The airfield was built by 820 Engineer Aviation Battalion, with construction starting on 16 June 1944. The airfield opened on 5 July. As there is no town or village Chipelle, it's name may be a mystery to most. The name was given by the engineers who, after completing A-2 'Cricqueville', came to a halt near some houses with the sign 'Chipel' (meaning Archipelago) near the town of Cartigny-l'Épinay. The airfield was in fact located in two communities, the other one being St Martin de Blagny.
Besides a 1500m runway, 820EAB built tents for accommodation and administration, as well as road access by expanding the existing access road. They also built a supply depot and ammunition, fuel and drinking water and a basic electrical grid in order to illuminate the camp and to ensure radio communications.
On 3 July, the first P-47s of the 404th Fighter Group (506, 507 and 508 Fighter Squadron) were allowed to land on the airfield and the site was declared operational two days later. Their work done here, the 820th went to Balleroy to build A-12 Lignerolles.
In Normandy, the 'razorback' P-47s of 404 FG were not distinguished by a special decoration on the nose or tail. Instead, there was a tradition among them, rarely seen in other units of the 9th Air Force, to paint a name (a person's name or place or even a nickname) in huge letters on the sides of the fuselage, under the cockpit.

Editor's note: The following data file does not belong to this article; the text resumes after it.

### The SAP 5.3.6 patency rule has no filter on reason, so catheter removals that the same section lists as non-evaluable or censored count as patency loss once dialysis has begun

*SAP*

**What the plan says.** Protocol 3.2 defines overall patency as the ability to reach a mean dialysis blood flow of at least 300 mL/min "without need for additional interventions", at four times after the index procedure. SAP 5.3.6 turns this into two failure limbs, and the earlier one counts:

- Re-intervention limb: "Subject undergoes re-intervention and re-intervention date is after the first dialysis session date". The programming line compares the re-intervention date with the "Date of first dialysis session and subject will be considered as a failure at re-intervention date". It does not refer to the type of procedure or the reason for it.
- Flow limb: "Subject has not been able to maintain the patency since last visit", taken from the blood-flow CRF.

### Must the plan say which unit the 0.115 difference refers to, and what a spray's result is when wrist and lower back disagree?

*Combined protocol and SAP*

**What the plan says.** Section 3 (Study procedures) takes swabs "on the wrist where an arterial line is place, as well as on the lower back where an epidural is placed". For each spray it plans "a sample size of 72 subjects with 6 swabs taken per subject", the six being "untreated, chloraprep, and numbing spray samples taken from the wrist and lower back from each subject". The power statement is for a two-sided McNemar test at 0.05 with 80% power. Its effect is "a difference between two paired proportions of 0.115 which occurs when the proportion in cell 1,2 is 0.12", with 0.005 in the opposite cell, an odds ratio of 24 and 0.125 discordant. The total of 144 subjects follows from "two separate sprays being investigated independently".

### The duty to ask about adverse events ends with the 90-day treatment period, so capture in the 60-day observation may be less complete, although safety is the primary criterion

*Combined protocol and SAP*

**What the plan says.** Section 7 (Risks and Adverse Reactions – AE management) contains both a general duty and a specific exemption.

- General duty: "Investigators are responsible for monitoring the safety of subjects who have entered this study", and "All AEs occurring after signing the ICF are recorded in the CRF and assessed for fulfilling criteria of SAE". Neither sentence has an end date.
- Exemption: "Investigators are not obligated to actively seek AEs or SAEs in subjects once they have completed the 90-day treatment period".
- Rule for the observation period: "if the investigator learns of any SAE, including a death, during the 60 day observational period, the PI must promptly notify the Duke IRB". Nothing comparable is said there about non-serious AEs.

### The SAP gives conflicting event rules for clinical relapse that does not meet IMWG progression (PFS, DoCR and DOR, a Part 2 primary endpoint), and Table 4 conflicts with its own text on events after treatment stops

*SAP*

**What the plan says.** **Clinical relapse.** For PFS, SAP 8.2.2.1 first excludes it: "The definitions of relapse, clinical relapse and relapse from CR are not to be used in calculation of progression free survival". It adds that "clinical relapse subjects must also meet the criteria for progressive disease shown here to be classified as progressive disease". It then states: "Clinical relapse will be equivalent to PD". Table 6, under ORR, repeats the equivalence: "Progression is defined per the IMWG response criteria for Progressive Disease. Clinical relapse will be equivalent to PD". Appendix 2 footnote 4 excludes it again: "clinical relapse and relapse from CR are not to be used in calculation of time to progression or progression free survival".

On 24 July, the airfield was accidentally hit by 350 bombers of the 8th Air Force during Operation Cobra. Bad weather had caused them to miss their target, Saint-Lô, and have their bombs end up on the friendly side of the bomb line.
By the end of the month, the Group had flown 169 combat missions and lost 12 pilots, 5 of whom were taken prisoner. At the end of the Battle of Normandy, the Group left A-5 for Brétigny (A-48), having lost 22 men in action over Normandy. They are remembered on a church wall in St. Martin de Blagny
. The 404th Fighter Group was awarded, in addition to its' U.S. awards, the French Croix de Guerre with palms.
Although the photo is officially labelled to have been taken in Belgium, I believe this photo of 404 FG 'razorbacks' was actually shot at Chipelle (fold3.com
This map shows the lay out of A-5 airfield. The shield and the word "Shellburst" indicate the position of Eisenhowers field headquarters in Normandy (histomil.com
The airfield closed on 5 September 1944. It's lines were still clearly visible 3 years later. Some scarring of the lands was still recognisable in the mid-1960s. Even today, the location of the runway can still fairly easily found on Google Earth of Bing Maps. The famous Normandy hedges have not been grown back to this day.
The airfield was still recognisable in this August 1947 photo, three years after the airfield closed (IGN, via Géoportail
An afternoon photo shot in 1956 provides sufficiently long shadows in the trees to show the area where the runway once was (IGN, via Géoportail
Even in 1965 there were sill major scars visible in the landscape (IGN, via Géoportail